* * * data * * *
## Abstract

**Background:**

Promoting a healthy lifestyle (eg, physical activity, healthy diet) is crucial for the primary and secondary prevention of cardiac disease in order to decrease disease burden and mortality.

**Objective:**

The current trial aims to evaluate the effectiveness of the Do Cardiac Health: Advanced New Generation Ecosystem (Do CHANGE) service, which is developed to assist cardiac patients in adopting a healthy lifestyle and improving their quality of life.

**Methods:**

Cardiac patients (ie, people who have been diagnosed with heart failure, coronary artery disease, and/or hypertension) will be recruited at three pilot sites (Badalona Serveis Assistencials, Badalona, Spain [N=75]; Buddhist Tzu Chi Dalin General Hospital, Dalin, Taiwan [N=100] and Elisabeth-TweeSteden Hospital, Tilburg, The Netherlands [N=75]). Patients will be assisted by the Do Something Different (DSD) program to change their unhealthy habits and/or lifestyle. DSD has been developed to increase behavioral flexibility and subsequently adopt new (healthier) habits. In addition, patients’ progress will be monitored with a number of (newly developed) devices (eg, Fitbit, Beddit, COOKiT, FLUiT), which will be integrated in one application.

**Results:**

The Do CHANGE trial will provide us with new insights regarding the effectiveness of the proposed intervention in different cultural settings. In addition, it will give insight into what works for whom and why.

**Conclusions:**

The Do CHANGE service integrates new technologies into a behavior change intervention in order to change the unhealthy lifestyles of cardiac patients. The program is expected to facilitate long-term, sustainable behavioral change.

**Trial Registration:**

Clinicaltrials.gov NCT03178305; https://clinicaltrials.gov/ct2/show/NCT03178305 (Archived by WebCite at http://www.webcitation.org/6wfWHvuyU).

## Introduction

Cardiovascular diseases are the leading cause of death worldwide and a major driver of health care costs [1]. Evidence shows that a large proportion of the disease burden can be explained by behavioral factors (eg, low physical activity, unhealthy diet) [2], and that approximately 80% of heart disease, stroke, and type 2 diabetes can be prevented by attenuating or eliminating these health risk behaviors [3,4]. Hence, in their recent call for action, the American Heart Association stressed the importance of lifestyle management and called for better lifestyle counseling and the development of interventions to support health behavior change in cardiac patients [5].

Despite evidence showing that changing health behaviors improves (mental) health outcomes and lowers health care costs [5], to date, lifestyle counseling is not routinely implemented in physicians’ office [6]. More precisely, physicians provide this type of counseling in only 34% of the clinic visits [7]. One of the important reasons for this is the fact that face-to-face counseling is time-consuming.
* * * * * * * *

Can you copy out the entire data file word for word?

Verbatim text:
## Abstract

**Background:**

Promoting a healthy lifestyle (eg, physical activity, healthy diet) is crucial for the primary and secondary prevention of cardiac disease in order to decrease disease burden and mortality.

**Objective:**

The current trial aims to evaluate the effectiveness of the Do Cardiac Health: Advanced New Generation Ecosystem (Do CHANGE) service, which is developed to assist cardiac patients in adopting a healthy lifestyle and improving their quality of life.

**Methods:**

Cardiac patients (ie, people who have been diagnosed with heart failure, coronary artery disease, and/or hypertension) will be recruited at three pilot sites (Badalona Serveis Assistencials, Badalona, Spain [N=75]; Buddhist Tzu Chi Dalin General Hospital, Dalin, Taiwan [N=100] and Elisabeth-TweeSteden Hospital, Tilburg, The Netherlands [N=75]). Patients will be assisted by the Do Something Different (DSD) program to change their unhealthy habits and/or lifestyle. DSD has been developed to increase behavioral flexibility and subsequently adopt new (healthier) habits. In addition, patients’ progress will be monitored with a number of (newly developed) devices (eg, Fitbit, Beddit, COOKiT, FLUiT), which will be integrated in one application.

**Results:**

The Do CHANGE trial will provide us with new insights regarding the effectiveness of the proposed intervention in different cultural settings. In addition, it will give insight into what works for whom and why.

**Conclusions:**

The Do CHANGE service integrates new technologies into a behavior change intervention in order to change the unhealthy lifestyles of cardiac patients. The program is expected to facilitate long-term, sustainable behavioral change.

**Trial Registration:**

Clinicaltrials.gov NCT03178305; https://clinicaltrials.gov/ct2/show/NCT03178305 (Archived by WebCite at http://www.webcitation.org/6wfWHvuyU).

## Introduction

Cardiovascular diseases are the leading cause of death worldwide and a major driver of health care costs [1]. Evidence shows that a large proportion of the disease burden can be explained by behavioral factors (eg, low physical activity, unhealthy diet) [2], and that approximately 80% of heart disease, stroke, and type 2 diabetes can be prevented by attenuating or eliminating these health risk behaviors [3,4]. Hence, in their recent call for action, the American Heart Association stressed the importance of lifestyle management and called for better lifestyle counseling and the development of interventions to support health behavior change in cardiac patients [5].

Despite evidence showing that changing health behaviors improves (mental) health outcomes and lowers health care costs [5], to date, lifestyle counseling is not routinely implemented in physicians’ office [6]. More precisely, physicians provide this type of counseling in only 34% of the clinic visits [7]. One of the important reasons for this is the fact that face-to-face counseling is time-consuming.